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ESPN evolves with new media
BRISTOL, Conn. BRISTOL, Conn. — In the world of sports, initials signify dominance: Think Hall of Famers such as MJ and LT and all-stars such as TO and AI.
The most recognizable and powerful initials in the sports world, however, don’t belong to Michael Jordan, Lawrence Taylor, Terrell Owens or Allen Iverson.
They instead represent a company in Bristol, Conn., that once was responsible just for airing 24/7 coverage of games, highlights and news but now is perhaps the most powerful force in sports.
Now in its 27th year, ESPN, or Entertainment and Sports Programming Network, has become a multibillion-dollar behemoth, a standard offering for nearly every cable and satellite company in America. Moreover, the network no longer is just a broadcaster of events and news but is an essential partner to nearly every sports league.
With six domestic cable channels, Web sites, magazines and radio networks, ESPN already is the largest sports media company in the world.
Over the past several years, it also has emerged as a player in the world of “new media,” striking deals to add live sporting events and highlights on the Internet, IPods and wireless phones.
“ESPN has a lot of stuff, and they have a lot of qualities of a great brand,” said Rob Frankel, an independent branding analyst based in Los Angeles. “One of the signs of a healthy brand is that others want to follow it. And I don’t think people are duplicating it very well.”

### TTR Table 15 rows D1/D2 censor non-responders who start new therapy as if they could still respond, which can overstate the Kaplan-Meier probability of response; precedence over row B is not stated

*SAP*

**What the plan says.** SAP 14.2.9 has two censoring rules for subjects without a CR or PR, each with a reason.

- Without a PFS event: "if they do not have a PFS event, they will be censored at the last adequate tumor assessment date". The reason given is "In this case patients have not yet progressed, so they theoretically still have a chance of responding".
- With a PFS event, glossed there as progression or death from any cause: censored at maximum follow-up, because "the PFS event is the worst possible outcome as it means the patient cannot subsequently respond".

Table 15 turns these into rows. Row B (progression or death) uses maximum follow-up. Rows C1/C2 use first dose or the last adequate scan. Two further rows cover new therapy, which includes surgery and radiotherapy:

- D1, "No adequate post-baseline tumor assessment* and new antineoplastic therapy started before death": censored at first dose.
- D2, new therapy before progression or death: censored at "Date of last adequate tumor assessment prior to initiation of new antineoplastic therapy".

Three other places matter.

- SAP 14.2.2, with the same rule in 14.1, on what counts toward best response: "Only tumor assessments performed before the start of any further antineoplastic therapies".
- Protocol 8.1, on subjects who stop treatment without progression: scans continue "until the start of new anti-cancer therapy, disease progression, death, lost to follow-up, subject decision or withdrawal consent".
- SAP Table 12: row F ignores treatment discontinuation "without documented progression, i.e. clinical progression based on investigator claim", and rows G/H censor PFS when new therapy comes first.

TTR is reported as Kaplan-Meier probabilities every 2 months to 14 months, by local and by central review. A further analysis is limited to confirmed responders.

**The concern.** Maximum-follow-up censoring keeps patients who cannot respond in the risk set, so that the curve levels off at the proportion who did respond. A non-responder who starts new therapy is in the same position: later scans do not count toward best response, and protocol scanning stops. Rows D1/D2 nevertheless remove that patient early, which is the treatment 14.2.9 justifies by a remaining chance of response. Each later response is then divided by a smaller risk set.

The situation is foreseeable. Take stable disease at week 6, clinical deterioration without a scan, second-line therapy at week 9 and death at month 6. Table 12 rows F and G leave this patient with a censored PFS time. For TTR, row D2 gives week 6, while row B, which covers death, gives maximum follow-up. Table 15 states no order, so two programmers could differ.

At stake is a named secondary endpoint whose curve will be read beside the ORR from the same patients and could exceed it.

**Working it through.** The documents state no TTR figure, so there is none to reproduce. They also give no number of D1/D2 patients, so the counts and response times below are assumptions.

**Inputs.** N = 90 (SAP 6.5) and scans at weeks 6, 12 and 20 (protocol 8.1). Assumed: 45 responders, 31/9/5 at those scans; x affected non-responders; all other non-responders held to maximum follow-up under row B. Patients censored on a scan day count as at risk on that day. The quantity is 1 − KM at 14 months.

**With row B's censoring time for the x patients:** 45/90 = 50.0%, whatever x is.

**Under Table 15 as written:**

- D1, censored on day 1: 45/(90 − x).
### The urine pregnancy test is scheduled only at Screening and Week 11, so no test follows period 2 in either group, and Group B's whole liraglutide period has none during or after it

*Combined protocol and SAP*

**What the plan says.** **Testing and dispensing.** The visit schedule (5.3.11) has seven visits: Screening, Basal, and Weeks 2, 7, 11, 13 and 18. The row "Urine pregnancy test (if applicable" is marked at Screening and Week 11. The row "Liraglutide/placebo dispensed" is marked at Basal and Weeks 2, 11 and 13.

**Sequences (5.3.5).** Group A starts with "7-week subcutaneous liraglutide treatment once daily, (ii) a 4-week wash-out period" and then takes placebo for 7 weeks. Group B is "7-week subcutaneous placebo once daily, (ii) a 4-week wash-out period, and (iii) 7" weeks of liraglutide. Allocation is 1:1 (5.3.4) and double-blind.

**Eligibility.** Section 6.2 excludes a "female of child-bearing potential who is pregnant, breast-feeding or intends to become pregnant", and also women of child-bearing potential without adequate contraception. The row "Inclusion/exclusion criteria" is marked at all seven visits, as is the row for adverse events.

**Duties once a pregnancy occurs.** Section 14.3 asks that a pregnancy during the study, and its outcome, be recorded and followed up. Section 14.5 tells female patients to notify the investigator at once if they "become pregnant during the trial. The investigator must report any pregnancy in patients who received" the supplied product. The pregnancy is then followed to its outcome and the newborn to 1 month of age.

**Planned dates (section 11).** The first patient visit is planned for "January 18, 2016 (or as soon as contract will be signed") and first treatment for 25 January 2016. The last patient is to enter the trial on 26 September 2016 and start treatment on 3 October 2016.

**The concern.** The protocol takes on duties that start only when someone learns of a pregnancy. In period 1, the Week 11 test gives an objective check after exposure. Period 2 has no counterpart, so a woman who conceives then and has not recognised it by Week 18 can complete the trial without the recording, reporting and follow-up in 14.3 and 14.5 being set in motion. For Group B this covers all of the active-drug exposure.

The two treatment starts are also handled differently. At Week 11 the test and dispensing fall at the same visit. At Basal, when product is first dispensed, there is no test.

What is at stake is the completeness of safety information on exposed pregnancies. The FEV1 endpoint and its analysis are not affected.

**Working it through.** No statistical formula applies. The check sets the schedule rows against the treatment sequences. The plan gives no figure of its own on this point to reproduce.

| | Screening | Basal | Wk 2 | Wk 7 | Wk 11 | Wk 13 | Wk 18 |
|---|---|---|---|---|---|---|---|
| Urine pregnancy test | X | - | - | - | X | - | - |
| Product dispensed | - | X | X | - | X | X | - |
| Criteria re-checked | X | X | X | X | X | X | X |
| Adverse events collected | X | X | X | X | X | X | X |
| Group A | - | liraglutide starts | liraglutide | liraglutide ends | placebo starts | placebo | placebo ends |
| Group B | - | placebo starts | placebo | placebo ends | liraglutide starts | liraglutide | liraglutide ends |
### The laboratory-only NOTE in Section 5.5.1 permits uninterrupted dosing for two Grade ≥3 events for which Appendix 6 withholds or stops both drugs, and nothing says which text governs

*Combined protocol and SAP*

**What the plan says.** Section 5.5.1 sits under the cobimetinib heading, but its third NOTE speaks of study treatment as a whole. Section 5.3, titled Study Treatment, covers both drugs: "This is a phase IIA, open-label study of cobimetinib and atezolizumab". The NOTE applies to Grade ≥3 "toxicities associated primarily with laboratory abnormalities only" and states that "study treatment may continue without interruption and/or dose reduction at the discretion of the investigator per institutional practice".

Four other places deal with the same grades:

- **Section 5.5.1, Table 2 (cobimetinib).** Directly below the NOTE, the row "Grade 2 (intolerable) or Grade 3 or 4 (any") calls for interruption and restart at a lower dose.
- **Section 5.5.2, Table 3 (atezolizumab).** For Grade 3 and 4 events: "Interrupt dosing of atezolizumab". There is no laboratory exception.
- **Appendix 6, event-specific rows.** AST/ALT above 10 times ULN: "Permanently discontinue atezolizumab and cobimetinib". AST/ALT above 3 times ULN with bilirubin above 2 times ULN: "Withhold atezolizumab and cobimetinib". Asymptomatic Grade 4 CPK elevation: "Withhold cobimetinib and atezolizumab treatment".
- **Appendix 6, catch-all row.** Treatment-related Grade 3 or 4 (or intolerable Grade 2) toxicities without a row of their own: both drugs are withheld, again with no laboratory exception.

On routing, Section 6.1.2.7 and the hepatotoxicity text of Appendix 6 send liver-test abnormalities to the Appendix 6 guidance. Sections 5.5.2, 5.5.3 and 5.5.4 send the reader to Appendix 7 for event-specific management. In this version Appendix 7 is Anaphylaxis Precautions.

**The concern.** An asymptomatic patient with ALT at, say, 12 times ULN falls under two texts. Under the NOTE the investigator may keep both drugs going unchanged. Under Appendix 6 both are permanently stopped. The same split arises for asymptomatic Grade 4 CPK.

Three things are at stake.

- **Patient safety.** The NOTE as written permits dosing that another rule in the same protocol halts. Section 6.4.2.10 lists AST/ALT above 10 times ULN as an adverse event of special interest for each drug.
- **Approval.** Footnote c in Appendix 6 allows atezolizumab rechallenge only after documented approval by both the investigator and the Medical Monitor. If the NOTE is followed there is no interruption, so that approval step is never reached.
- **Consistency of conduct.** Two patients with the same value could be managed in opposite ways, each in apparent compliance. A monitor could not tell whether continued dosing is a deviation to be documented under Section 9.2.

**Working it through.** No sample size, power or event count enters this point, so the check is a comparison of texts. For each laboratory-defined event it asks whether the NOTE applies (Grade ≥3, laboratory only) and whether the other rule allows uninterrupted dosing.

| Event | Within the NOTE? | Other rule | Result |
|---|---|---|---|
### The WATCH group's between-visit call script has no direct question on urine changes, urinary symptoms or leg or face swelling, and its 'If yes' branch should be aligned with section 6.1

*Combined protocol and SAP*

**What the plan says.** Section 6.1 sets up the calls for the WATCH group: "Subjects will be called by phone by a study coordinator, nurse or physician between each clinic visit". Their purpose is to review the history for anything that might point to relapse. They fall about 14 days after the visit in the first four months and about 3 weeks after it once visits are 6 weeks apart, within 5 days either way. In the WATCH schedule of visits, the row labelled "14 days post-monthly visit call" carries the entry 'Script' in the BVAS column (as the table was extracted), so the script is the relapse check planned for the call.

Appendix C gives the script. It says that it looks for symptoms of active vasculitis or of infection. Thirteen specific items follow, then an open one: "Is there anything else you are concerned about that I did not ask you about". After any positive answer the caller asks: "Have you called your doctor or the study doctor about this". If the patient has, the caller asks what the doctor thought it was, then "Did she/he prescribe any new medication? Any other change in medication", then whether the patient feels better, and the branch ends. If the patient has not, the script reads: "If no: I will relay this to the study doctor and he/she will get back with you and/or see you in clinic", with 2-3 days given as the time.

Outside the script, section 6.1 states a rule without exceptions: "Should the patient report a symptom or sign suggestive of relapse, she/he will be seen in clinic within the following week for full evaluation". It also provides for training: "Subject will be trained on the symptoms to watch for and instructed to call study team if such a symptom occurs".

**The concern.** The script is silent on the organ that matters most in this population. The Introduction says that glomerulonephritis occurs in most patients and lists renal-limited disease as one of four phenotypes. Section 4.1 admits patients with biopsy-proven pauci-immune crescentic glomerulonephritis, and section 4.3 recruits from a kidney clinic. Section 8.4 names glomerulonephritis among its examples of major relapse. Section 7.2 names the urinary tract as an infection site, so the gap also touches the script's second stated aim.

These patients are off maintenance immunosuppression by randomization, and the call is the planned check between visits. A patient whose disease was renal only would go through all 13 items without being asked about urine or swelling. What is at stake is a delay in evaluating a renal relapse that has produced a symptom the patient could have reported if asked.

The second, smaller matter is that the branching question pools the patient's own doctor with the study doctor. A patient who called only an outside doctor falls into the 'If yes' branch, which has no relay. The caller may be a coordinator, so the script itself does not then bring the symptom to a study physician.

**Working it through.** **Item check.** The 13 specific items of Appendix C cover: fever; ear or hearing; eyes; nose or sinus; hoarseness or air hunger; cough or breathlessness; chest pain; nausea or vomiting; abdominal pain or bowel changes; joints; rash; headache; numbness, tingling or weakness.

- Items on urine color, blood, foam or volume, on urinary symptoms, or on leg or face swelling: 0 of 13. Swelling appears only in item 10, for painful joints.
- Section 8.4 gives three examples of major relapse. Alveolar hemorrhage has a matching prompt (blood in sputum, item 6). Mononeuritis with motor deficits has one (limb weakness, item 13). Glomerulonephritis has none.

At its core, ESPN still is a television company. The original cable channel is available in 92.3 million homes, more than any other cable network, and sister channel ESPN2 is available to 91.7 million cable and satellite subscribers. ESPNClassic, ESPNews and the Spanish-language ESPNDeportes are available to a combined 123 million households.
ESPN continues to grow overseas, operating 31 networks serving 194 countries in 12 languages.
The operation skeptics predicted would fail now is celebrating 10 years as part of Walt Disney Co., one of the world’s largest entertainment conglomerates. (Disney owns 80 percent of ESPN, with the remaining 20 percent controlled by the Hearst Corp.)
Analysts expect revenues for ESPN to exceed $5 billion this year and reach $7 billion by 2008.
The name of the sports network is so recognizable that the network struck a deal with ABC, another Disney property, to give all programs once carried under the name of ABC Sports a new label: “ESPN on ABC.”
“We’re very blessed,” said John Wildhack, ESPN’s senior vice president of programming, acquisitions and strategy. “We have a brand that resonates with sports fans.”
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